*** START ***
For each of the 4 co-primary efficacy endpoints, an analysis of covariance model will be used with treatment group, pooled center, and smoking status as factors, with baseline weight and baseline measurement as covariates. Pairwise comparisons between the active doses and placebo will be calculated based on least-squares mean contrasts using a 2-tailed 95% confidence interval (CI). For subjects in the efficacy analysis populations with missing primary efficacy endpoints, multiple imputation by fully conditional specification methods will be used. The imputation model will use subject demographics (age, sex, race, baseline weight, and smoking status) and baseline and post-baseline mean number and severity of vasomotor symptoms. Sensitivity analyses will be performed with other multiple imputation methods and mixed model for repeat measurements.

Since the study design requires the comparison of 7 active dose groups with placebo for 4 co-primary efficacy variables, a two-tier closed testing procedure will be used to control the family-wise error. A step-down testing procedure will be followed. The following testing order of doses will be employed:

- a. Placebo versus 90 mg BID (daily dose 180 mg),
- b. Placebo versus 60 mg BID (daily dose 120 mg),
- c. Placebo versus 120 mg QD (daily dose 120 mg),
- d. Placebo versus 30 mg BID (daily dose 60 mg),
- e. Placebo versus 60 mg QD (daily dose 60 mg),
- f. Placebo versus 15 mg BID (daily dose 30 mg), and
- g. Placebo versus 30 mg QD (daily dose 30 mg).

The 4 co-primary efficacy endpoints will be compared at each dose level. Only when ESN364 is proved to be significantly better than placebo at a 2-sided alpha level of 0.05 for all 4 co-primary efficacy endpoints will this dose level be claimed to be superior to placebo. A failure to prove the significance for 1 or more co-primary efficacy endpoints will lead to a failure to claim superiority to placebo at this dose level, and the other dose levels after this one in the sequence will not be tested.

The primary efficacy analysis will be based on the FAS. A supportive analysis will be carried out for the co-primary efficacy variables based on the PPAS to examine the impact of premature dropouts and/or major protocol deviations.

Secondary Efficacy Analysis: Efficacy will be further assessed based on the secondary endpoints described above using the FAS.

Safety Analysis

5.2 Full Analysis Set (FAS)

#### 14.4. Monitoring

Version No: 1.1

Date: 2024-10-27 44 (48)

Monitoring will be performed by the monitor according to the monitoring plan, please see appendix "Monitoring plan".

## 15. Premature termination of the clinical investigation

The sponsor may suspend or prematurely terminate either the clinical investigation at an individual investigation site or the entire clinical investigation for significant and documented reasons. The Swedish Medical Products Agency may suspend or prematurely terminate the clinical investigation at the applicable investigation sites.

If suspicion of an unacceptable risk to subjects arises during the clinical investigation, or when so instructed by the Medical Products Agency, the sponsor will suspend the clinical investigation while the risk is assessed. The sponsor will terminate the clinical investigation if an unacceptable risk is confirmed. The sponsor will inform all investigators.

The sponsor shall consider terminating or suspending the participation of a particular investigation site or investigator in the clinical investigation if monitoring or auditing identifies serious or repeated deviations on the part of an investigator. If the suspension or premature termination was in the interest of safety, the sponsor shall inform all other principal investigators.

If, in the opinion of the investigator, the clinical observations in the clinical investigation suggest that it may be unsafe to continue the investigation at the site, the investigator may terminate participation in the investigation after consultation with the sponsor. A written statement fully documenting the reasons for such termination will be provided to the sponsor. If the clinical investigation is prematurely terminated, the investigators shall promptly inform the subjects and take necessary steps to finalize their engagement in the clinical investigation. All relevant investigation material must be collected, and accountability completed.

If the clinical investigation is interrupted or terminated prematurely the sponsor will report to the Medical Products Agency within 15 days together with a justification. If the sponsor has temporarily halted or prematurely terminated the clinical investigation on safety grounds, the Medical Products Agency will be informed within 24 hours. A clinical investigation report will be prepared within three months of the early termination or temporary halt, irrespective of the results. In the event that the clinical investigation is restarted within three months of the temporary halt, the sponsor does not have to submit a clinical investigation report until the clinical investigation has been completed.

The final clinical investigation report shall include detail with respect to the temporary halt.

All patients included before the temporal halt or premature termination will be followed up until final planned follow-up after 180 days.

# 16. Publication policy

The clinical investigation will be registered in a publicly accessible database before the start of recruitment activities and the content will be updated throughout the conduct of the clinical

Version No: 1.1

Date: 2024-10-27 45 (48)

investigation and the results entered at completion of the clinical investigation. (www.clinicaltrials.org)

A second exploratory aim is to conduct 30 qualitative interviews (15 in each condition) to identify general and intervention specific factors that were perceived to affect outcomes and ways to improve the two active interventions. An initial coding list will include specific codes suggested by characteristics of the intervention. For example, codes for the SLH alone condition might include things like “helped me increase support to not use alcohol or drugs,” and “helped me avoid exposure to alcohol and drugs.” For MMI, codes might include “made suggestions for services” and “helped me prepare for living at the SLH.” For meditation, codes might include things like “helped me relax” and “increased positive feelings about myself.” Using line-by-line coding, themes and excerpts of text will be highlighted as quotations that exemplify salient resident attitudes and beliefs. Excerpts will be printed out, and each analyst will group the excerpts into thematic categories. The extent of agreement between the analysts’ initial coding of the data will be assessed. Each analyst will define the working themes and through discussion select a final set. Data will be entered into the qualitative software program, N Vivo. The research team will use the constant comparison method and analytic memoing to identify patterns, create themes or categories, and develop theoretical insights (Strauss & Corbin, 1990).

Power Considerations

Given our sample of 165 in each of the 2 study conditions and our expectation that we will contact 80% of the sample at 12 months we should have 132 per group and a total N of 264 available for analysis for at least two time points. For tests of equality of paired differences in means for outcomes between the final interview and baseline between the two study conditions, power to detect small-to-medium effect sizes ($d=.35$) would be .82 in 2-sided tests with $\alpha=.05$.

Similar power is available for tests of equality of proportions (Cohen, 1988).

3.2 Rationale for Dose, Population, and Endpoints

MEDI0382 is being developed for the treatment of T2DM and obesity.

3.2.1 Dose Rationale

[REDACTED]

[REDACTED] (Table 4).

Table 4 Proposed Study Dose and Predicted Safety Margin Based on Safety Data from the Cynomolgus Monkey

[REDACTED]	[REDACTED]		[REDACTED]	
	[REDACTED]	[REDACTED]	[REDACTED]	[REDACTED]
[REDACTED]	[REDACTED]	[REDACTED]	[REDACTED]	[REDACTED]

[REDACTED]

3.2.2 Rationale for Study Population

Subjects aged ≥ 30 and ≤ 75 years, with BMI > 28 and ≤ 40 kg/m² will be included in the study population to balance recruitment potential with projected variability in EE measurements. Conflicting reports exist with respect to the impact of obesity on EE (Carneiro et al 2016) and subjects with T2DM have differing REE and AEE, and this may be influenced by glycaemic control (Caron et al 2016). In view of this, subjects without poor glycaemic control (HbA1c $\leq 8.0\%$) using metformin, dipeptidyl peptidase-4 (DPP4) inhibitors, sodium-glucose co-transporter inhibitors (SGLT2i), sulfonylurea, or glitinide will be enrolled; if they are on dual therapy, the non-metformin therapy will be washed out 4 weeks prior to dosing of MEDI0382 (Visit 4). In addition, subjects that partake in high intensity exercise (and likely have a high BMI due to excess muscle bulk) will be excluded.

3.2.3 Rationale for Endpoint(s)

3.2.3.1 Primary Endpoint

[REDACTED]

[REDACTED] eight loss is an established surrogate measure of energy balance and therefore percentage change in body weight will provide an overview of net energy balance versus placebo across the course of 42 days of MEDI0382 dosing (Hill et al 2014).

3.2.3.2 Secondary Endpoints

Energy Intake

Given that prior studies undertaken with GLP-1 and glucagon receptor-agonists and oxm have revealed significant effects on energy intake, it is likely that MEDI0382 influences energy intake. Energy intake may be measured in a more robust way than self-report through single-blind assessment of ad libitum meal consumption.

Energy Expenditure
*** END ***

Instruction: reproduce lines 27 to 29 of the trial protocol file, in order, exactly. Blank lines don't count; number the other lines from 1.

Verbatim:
# 16. Publication policy

The clinical investigation will be registered in a publicly accessible database before the start of recruitment activities and the content will be updated throughout the conduct of the clinical

Version No: 1.1